Oil & Gas

North Sea deals ‘jeapordised’ over joint venture problems

North Sea deals have been delayed or “jeopardised by buyers and sellers failing to engage Joint Venture partners early,” according to the industry regulator.

A plethora of issues have “frustrated” investors, the North Sea Transition Authority (NSTA) said, including operational activities being slowed, blocked transactions impacting production, concerns over decommissioning costs and “excessive co-venturer requirements” tying up money that could be used productively elsewhere.

To overcome this, the NSTA is proposing new rules to speed up and streamline M&A deals in the North Sea.

A consultation is being launched to “address these and other related issues” with licensees and investors asked to share their thoughts.

The NSTA said draft guidance has been informed by industry workshops, and it expects the consultation will result in improved cooperation and thereby improved security of supply.

The consultation will be open until May 2023, with the new guidance published later in the year – contribute here. 

Deals and disputes

Disputes between co-venture partners tend to be kept close to the chest, but they come out the woodwork from time to time, and even make their way to court.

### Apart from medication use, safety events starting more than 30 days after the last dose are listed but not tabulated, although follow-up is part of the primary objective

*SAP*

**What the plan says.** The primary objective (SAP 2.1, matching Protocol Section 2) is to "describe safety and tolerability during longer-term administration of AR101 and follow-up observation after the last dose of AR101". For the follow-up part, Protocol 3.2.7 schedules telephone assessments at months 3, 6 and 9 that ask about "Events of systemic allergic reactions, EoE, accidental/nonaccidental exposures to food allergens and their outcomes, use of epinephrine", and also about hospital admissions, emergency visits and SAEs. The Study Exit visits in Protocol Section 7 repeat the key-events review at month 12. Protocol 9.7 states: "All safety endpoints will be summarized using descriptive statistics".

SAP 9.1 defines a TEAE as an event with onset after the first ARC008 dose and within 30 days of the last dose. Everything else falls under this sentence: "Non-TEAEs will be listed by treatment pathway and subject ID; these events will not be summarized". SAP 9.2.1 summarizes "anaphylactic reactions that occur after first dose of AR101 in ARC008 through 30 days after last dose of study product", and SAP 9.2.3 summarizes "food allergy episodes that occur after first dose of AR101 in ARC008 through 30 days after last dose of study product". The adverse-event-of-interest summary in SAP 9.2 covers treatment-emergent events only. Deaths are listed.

Recently, Taqa and its partners took Vairo Energy to court after it sold its stake – and share in the decom costs – of the Brae field to a firm which went on to renege on its liabilities.

Elsewhere, Exxon lost a high court battle in 2021 to Apache over a £100m decom bill.

Production-wise, the then Oil and Gas Authority intervened in a dispute between Neptune and Spirit Energy over the Pegasus West development in 2019, which was planned as a tie-back to Cygnus field in the North Sea.

That was resolved two years later but Spirit, which is now in run-off mode, now has no plans to develop Pegasus West despite the resolution.

Draft guidance

Among the draft guidance proposals set out by the NSTA are:

  • Agreeing a transactionProject Plan at an early stage, including the resources needed to efficiently and effectively implement the Project Plan
  • Preparing a Capability Pack – created by the Buyer and Seller to inform Joint Venture (JV) partners of key corporate, technical and financial information the JV requires to reach a decision
  • Agreed timelines with milestones
  • Candid, open, constructive negotiations
  • Proportionate security arrangements to meet decom liabilities

Jane de Lozey, NSTA Director of Regulation, said: “The UKCS has a rich history of successfully welcoming new investors to the basin. These investors have brought new capital, new ideas and new vigour; the NSTA wants this to continue to support the UK’s need for energy security.

“Some transactions have been delayed or even jeopardised by buyers and sellers failing to engage Joint Venture partners early enough and the new guidance will provide clear actions to take and when to take them, to ensure that production is maximised.”

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